Sun Star Bacolod
he Philippines has been battered by strong typhoons in this decade. This year alone, we experienced severe weather disturbances resulting in loss of lives, properties, crops and livelihood. Typhoons carry destructive winds, like Yolanda, or lots of rain, like the recent Typhoon Paeng. Experts point to climate change as the cause of these extreme weather events.
Global warming and the resulting climate change, is caused by the abnormally high concentration of greenhouse gases (GHG) in the atmosphere. The biggest emitters of GHG are China and the rich highly industrialized countries like the United States. The Philippines, though suffering heavily from the consequences of climate change, contributes a miniscule volume to GHG emissions. This is climate injustice. Those who are responsible for climate change are immune from its impacts, while those who have contributed least are feeling the brunt of its effects.
Our country is not the only “victim”. Other small GHG emitters are expressing the same sentiment. Pakistan, who recently experienced severe flooding leaving some 33 million people homeless and billions of dollars of damage, is crying for climate justice. Pakistan’s climate minister, Sherry Rehman, called not only for aid, but also for compensation by rich industrialized countries for the damage caused by their GHG emissions.
In the ongoing United Nations Climate Change Conference or COP 27 in Egypt, the Philippines and other climate-vulnerable countries are reiterating their demands for finance mechanism with the creation of a loss and damage finance facility that has been adopted in the conference agenda.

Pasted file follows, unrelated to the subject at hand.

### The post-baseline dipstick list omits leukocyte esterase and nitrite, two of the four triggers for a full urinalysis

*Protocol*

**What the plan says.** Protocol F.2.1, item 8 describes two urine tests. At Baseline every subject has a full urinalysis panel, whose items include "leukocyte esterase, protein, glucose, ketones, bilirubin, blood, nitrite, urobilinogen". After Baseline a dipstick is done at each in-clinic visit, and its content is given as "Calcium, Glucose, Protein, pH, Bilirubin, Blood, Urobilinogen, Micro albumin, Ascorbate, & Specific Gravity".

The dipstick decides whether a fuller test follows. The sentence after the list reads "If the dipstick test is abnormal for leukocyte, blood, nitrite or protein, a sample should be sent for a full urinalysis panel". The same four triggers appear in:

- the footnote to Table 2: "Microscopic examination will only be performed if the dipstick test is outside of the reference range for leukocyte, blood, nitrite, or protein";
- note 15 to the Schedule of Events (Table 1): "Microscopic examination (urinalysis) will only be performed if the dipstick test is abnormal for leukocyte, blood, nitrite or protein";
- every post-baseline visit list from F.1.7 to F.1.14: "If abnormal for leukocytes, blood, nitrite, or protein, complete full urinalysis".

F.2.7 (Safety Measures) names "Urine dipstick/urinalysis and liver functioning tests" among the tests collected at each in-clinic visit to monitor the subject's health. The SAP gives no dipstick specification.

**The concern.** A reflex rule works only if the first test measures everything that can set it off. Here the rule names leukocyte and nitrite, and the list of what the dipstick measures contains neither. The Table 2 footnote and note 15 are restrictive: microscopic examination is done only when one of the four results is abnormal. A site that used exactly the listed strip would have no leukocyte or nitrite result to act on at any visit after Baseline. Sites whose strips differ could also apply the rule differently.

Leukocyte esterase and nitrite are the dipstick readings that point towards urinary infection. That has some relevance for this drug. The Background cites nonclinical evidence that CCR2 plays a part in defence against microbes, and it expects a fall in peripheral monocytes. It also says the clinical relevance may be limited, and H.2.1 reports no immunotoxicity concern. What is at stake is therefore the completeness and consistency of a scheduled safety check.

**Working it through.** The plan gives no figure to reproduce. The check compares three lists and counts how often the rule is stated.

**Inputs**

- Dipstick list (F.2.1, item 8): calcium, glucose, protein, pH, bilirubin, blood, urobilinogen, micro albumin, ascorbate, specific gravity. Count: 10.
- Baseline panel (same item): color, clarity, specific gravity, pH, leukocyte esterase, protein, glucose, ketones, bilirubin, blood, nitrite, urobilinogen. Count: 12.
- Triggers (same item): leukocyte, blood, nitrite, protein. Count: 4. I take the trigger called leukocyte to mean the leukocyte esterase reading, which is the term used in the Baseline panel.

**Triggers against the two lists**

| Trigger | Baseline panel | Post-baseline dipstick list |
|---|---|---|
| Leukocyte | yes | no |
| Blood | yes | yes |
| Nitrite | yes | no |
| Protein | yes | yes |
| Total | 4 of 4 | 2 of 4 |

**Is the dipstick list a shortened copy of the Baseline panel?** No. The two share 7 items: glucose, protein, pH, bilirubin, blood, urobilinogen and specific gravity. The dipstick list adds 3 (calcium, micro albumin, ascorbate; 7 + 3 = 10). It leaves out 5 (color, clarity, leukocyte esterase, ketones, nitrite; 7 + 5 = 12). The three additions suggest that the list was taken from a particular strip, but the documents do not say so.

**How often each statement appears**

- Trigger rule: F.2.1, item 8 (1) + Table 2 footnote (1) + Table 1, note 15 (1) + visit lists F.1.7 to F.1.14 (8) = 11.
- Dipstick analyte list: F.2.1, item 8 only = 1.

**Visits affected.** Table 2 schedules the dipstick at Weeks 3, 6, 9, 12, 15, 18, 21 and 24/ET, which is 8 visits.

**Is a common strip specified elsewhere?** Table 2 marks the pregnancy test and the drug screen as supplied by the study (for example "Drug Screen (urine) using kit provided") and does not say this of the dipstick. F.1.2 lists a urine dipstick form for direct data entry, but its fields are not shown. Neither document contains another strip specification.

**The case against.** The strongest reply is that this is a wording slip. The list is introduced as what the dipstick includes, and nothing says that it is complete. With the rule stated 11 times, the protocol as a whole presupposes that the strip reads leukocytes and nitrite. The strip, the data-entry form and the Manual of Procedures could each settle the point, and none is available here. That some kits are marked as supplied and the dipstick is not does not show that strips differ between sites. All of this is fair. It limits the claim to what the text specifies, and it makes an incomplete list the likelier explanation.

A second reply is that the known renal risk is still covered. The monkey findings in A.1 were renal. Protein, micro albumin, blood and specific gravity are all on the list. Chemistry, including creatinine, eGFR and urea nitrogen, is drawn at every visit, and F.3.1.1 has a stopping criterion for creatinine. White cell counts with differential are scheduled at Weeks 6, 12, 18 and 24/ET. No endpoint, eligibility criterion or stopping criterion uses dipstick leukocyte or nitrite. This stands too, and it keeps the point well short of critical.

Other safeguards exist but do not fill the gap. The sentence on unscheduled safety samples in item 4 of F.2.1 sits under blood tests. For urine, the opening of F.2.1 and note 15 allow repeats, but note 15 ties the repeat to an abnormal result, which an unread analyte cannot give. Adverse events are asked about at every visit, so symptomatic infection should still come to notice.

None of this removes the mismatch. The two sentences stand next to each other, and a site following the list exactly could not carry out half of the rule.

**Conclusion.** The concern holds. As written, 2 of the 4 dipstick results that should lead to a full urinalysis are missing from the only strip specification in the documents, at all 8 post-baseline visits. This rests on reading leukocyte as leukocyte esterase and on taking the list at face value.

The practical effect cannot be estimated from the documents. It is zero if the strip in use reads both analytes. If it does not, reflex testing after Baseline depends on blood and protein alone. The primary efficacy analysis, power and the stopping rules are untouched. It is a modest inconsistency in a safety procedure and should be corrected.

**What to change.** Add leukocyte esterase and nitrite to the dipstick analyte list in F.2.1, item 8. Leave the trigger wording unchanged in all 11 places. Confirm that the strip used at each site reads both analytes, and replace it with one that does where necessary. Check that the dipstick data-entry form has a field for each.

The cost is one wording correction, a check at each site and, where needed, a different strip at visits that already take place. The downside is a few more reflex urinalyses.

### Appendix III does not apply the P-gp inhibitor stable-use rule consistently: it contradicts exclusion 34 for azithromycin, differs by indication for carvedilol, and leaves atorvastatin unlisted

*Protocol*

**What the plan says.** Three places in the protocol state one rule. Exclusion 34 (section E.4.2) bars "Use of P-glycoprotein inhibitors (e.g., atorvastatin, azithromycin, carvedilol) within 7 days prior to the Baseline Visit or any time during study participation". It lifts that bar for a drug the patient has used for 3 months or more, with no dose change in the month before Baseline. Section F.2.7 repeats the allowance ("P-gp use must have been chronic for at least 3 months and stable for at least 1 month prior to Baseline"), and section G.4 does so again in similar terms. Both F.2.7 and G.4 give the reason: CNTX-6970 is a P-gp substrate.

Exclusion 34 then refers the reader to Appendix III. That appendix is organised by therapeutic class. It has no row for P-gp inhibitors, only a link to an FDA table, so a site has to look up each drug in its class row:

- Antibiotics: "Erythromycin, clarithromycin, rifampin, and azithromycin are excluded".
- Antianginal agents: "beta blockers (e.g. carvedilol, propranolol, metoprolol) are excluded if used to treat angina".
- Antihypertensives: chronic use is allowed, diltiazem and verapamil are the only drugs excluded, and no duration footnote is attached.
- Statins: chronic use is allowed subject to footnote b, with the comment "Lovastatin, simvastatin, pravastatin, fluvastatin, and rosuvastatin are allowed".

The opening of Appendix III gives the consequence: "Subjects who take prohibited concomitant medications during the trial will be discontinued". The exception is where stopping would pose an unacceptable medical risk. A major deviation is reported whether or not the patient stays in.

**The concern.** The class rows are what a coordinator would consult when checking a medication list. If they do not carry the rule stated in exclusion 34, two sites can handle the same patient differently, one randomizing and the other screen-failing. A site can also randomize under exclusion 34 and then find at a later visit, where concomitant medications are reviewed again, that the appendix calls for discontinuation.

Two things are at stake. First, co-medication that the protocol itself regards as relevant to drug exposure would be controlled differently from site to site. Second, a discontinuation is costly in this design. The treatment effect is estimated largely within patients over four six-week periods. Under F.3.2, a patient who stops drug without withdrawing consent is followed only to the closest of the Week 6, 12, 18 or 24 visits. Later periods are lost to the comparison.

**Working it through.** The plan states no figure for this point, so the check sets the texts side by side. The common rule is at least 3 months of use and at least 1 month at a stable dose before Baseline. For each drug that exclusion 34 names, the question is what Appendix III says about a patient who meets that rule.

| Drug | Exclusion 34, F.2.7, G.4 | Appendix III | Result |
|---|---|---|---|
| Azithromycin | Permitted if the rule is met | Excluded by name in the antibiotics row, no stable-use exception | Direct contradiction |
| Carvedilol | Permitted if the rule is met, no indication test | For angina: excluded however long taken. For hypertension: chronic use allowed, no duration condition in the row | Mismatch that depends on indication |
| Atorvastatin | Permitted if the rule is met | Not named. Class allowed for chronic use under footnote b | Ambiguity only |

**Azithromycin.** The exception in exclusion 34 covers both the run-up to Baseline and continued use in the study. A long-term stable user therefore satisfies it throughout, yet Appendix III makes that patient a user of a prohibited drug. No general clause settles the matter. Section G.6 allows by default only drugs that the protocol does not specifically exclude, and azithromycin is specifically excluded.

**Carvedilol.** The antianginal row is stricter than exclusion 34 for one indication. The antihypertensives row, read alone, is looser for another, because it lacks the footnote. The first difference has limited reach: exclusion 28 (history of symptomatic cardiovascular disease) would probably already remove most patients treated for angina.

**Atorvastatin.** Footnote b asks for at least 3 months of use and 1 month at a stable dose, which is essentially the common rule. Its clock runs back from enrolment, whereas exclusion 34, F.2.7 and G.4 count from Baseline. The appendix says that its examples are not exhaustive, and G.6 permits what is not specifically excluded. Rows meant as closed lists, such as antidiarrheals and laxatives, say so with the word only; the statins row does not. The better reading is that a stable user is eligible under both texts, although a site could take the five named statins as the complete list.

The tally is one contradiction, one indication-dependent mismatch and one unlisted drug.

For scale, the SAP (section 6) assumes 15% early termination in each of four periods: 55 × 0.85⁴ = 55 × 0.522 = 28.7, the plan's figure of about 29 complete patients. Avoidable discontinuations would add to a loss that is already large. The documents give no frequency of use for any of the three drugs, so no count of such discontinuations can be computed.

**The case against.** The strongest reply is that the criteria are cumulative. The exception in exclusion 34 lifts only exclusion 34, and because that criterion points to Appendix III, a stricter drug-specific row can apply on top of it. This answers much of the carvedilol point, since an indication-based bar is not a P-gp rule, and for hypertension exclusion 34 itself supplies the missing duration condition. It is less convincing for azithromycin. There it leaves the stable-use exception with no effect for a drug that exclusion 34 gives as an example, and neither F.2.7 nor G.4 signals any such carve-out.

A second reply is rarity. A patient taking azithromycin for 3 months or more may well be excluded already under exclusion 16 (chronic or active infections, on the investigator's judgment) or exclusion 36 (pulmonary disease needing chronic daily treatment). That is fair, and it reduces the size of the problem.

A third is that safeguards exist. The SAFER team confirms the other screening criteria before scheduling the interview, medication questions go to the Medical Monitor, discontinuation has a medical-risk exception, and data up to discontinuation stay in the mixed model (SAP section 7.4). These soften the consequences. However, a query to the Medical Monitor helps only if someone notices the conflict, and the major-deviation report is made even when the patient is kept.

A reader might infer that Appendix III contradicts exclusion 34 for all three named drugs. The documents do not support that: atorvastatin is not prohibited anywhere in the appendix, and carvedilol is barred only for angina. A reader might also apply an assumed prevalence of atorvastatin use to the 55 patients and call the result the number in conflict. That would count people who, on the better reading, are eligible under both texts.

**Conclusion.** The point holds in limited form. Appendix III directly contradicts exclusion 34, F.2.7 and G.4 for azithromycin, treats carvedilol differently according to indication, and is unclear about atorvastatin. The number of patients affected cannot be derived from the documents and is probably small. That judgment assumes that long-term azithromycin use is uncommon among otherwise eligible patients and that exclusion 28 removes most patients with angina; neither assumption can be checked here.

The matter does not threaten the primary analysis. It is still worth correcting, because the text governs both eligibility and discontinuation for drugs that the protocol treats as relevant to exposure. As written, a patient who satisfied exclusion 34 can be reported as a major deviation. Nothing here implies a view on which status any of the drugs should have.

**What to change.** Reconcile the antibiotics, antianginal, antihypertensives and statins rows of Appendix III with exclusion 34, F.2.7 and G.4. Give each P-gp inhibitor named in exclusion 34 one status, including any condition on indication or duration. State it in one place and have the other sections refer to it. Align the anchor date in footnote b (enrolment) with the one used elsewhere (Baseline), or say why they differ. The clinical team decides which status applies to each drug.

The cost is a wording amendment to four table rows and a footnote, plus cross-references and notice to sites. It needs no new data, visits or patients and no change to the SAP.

Small island states led by Pacific islands of Vanuatu have long been pushing for this finance mechanism. Low-lying islands or atolls, such as Maldives, fear that sea level rise brought about by melting ice and warming oceans will wipe them out. “Our islands are slowly being inundated by the sea, one by one. If we do not reverse this trend, the Maldives will cease to exist by the end of this century”, said Ibrahim Mohamed Solih, the president of the Maldives, in the U.N. Climate Change Conference last year or COP26.
But so far, only a few countries have pledged loss and damage finance. These are $2.5 million from Belgium, $50 million from Austria, $12 million from New Zealand, $18 million from Canada, and
$10 million from Ireland. United States President Joe Biden announced new funding initiatives, including $100 million for climate adaptation and $150 million for disaster emergency response across Africa.
At the 2009 United Nations Climate Change Conference in Copenhagen (COP 15), rich nations promised to channel US$100 billion a year to less wealthy nations by 2020, to help them adapt to climate change and mitigate further rises in temperature. That promise was broken.
For now, the Philippines and other high risk countries are left to mend for themselves with the rich countries throwing token aid, if any, whenever disaster strikes.*